Usually movies that do better abroad than in the US are action films. They don’t require much understanding of the English language. If the story stinks or the dialogue is bad, foreigners don’t care so much. They want to see movie stars.
Then how do you explain “The Wolf of Wall Street”? Sacre bleu: “Wolf” has racked up $160 million internationally, versus $102 million here in the U.S. All those long speeches! Apparently they don’t matter. The French have spent $25 million on “Wolf.” Germany has forked over $20 million. Spain, Italy, Poland have each embraced this three hour tale of debauchery and greed. I wish I knew what Quaaludes translated into in those places!
Of course, the movie’s been a big hit in the U.K. and Australia, but that was to be expected.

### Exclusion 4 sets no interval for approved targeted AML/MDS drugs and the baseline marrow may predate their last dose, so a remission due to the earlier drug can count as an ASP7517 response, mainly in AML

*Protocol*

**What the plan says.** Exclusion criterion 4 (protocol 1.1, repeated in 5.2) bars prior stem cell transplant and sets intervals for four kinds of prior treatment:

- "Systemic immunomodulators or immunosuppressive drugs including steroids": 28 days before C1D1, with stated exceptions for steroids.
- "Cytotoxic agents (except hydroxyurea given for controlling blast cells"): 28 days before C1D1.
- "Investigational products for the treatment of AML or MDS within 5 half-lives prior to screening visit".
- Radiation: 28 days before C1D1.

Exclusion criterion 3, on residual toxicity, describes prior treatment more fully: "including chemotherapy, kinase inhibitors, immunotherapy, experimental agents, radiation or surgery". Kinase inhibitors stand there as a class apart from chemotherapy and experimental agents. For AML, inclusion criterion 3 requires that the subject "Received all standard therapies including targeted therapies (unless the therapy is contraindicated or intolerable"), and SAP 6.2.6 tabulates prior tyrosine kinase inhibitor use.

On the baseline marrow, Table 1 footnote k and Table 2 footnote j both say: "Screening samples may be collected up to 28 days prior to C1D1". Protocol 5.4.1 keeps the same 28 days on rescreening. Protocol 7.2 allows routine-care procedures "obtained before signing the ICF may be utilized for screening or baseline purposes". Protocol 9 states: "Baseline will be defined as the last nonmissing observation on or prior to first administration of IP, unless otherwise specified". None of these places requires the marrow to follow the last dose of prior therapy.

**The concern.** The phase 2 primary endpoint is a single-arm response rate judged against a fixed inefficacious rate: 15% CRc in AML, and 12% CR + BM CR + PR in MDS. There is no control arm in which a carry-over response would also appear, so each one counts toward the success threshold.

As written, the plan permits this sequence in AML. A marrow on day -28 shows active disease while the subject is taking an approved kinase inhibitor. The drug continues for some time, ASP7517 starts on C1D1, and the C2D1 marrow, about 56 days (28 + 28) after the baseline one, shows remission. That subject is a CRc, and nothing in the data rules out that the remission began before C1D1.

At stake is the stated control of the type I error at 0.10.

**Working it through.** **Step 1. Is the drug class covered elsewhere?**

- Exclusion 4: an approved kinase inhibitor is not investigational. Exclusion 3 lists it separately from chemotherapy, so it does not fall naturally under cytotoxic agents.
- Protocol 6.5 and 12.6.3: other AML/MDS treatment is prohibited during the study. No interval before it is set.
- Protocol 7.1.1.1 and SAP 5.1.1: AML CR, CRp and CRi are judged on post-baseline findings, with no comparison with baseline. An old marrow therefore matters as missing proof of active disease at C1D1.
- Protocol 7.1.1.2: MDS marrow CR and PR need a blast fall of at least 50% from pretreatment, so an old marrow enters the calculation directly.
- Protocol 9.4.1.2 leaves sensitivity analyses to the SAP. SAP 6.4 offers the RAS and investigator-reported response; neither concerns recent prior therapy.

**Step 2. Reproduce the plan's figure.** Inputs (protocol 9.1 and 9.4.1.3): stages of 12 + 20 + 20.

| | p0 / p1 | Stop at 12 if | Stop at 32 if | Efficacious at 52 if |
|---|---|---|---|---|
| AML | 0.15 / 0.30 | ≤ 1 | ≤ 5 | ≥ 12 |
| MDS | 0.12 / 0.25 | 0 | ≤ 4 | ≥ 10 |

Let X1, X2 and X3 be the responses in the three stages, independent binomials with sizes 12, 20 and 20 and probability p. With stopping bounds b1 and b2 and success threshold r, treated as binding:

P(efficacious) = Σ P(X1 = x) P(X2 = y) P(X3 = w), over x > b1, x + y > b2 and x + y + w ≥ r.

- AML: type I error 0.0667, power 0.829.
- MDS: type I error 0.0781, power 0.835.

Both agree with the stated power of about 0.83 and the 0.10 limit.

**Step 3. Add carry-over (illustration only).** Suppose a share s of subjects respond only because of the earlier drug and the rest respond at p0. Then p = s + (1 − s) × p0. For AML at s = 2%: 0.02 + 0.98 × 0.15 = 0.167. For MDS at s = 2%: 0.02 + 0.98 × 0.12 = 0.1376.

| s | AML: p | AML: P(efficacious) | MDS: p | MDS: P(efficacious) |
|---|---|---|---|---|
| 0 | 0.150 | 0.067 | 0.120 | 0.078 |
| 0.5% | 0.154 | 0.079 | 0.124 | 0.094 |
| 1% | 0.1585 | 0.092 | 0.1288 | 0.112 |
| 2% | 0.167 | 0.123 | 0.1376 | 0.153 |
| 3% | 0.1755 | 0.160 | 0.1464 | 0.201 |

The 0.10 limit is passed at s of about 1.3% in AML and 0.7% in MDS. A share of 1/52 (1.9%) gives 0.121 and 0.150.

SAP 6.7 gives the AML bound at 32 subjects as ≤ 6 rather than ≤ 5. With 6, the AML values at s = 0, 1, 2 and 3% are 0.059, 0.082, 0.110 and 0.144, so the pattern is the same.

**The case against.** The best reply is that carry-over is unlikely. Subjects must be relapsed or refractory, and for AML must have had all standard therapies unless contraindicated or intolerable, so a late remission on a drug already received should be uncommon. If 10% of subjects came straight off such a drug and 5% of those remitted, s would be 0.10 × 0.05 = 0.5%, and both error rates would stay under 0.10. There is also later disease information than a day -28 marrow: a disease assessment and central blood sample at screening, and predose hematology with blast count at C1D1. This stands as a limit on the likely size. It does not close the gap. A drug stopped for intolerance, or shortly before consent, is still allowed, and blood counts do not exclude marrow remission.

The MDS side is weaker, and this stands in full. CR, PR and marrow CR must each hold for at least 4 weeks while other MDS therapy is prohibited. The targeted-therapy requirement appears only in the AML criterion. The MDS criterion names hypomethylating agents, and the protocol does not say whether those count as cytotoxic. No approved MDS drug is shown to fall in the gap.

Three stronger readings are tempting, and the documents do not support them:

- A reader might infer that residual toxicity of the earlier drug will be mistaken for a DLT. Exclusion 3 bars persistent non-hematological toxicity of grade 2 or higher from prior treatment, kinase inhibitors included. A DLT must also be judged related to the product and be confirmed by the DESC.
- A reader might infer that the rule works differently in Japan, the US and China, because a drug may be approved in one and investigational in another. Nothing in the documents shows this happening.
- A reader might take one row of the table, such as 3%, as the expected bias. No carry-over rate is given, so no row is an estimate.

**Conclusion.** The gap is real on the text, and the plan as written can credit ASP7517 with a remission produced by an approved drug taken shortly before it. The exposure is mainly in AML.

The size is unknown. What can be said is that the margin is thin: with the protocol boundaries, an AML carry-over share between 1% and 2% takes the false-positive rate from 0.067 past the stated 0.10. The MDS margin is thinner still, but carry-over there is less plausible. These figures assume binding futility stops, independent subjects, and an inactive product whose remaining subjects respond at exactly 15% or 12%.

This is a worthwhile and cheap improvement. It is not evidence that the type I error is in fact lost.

“Wolf” has turned into the best bet a big studio has made on a long shot in a long time. Everyone worried the three hours running time would turn off audiences. There was also the math– a three hour movie plays fewer times a day. Plus, Martin Scorsese almost didn’t make a release date. He edited the movie in his home, in kitchens and bathrooms, around the clock. So it’s a very happy ending.
Domestically, “Wolf” has a way to go before it surpasses “Shutter Island” ($128 mil) and “The Departed” ($132 million). But if it can hold on through the Oscars on March 2, the Jordan Belfort story could become Scorsese’s biggest grossing film.